Finally, if a mouse dies in your walls, they can leave behind a strong smell that can cause a number of additional health risks.
Mice and Humans
All of that said, mice are commonly found in labs, running experiments on humans. Other mice choose to adopt humans to take care of them. They make great pets, and have a wide range of emotions. They’re even ticklish!
However, you shouldn’t try to make a companion out of wild mice, as you never know what diseases they might be carrying.
Getting Rid of Mice
So what happens when you discover mice in your home, garden, or shed? There are thankfully a lot of ways to deal with them, many of which are humane.
From the House
A mouse infestation in the home can be particularly problematic. However, there are several effective methods for evicting the mice. Here are some of the most successful.
Ask the Cat
Unless you have a lazy breed, most cats enjoy a good hunt. They’re pros at catching even the most cautious mouse.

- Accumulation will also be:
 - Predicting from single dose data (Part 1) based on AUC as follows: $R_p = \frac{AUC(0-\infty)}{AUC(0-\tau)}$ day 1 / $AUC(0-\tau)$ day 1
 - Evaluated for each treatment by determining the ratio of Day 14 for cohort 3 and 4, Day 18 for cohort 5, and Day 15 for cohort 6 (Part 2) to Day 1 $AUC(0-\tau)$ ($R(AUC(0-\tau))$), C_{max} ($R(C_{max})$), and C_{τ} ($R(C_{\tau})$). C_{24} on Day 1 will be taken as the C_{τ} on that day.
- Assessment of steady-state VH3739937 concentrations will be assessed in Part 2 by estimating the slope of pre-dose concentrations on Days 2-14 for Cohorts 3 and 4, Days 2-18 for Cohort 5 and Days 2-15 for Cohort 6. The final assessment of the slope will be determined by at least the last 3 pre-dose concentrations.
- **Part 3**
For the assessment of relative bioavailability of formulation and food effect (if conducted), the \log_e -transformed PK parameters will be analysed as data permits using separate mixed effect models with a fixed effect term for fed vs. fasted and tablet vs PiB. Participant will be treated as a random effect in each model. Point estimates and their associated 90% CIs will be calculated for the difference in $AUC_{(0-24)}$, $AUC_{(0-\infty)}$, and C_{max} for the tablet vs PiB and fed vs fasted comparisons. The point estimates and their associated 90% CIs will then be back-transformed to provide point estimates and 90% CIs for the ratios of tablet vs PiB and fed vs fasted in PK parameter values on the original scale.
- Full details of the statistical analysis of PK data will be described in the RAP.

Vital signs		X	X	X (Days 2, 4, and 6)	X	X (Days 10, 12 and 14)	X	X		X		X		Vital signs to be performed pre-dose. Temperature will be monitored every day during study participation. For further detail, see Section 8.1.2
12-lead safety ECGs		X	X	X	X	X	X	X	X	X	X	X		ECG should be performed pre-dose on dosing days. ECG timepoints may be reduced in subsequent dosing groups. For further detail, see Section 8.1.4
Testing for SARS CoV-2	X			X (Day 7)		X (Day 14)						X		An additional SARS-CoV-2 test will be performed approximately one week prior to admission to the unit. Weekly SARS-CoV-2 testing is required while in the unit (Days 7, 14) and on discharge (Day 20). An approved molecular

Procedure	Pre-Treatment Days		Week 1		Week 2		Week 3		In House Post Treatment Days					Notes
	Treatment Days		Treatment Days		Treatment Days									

But cats are also fair and will play with a mouse, giving it a chance to escape it it’s smart enough. Think of this as Darwinism in practice. Of course, in the rare event a mouse does manage to escape the cat, they’ll think twice about their choice of residence.
There are many types of mouse traps out there, and the classic snap trap is no longer the only option. In fact, some say that wooden snap traps have a better chance of injuring a mouse than killing it, creating all sorts of problems for both you and the victim.
However, there are plenty of excellent humane mouse traps to choose from. Simply pick your favorite (Dr. Catch is a good example) and add a little bit of peanut butter for the bait. The mouse will go in and be unable to get back out. Once you have the mouse, take the no-kill trap at least five miles from your home before releasing it.